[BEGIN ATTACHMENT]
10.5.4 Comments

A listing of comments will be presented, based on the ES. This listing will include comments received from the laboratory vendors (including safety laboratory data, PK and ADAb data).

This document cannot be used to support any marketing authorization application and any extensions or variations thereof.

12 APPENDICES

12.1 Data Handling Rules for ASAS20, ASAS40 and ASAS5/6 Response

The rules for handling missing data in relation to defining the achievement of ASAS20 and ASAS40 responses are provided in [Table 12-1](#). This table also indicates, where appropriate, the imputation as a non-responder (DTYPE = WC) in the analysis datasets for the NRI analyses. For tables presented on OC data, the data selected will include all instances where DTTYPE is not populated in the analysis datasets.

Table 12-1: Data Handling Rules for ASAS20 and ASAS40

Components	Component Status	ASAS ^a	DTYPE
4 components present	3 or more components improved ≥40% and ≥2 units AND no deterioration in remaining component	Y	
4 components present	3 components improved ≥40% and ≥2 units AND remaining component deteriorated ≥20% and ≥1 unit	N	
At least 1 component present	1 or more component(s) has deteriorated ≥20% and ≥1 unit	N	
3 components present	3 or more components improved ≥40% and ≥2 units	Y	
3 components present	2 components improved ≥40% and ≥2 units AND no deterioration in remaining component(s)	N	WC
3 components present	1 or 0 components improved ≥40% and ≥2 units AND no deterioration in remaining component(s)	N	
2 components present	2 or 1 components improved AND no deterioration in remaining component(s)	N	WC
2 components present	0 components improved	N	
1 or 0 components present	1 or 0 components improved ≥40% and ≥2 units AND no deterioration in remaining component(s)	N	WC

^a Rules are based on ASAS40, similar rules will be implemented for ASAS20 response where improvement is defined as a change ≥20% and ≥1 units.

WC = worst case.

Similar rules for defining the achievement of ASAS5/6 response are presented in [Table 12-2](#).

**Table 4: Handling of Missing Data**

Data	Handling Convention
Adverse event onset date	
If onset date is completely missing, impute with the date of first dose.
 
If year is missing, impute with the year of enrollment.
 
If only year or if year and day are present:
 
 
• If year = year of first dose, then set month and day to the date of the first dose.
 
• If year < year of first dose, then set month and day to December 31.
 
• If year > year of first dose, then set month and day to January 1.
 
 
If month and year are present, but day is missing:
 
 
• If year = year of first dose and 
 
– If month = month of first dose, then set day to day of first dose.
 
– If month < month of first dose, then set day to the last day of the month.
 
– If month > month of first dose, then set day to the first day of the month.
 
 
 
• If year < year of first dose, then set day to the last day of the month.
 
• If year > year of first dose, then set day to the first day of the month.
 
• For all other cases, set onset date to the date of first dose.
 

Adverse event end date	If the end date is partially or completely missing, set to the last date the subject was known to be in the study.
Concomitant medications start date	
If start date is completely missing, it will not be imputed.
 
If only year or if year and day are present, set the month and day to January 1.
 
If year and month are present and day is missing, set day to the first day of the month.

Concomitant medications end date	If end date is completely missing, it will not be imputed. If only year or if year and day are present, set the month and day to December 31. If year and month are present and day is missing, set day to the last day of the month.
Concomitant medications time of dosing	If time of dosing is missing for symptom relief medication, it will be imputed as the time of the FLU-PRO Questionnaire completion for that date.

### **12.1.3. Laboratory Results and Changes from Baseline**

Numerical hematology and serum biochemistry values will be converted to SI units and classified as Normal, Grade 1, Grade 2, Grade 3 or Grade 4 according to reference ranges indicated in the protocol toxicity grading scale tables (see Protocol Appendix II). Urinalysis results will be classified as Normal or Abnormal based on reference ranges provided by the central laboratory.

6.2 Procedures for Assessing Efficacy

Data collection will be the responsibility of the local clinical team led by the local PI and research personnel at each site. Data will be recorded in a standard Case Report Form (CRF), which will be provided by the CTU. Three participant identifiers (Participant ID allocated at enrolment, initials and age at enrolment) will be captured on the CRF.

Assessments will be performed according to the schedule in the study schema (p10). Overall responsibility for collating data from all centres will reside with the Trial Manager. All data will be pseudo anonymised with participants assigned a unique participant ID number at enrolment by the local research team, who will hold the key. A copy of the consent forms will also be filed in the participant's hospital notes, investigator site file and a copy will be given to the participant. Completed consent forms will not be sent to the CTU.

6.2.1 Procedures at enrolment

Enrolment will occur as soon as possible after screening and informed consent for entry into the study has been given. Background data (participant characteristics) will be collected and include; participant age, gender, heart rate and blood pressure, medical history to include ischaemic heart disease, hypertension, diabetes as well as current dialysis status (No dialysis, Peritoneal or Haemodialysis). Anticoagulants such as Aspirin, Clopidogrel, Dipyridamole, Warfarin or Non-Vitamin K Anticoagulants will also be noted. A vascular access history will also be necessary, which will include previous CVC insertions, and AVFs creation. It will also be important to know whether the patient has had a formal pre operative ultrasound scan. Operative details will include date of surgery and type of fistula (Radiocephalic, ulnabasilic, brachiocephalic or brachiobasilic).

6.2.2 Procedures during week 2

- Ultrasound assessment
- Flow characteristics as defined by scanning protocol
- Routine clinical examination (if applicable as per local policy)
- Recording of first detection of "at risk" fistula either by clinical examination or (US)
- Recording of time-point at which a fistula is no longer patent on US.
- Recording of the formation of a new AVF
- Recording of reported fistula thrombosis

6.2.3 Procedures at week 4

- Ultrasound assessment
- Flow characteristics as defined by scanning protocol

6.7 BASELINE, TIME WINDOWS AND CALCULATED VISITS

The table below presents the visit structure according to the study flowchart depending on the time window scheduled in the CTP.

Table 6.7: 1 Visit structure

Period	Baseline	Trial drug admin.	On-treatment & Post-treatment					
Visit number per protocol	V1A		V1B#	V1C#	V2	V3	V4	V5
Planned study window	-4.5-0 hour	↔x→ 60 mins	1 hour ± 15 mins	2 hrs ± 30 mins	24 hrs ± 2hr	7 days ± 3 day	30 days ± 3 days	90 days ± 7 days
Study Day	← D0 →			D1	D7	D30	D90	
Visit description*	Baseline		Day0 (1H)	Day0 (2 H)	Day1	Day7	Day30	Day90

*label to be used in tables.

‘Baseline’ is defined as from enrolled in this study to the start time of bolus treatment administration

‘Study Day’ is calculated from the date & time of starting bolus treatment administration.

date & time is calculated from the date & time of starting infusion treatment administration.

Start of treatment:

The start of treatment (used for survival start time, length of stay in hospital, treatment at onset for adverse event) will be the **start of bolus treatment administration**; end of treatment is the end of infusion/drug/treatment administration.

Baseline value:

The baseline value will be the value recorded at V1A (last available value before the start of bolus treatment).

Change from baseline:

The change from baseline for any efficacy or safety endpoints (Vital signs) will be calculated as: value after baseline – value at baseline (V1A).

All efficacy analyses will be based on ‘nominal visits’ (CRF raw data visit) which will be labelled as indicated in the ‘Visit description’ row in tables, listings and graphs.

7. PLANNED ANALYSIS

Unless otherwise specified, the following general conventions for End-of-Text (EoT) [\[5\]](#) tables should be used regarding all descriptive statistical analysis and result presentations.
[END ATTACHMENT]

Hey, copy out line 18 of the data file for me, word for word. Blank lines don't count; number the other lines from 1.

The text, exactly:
^a Rules are based on ASAS40, similar rules will be implemented for ASAS20 response where improvement is defined as a change ≥20% and ≥1 units.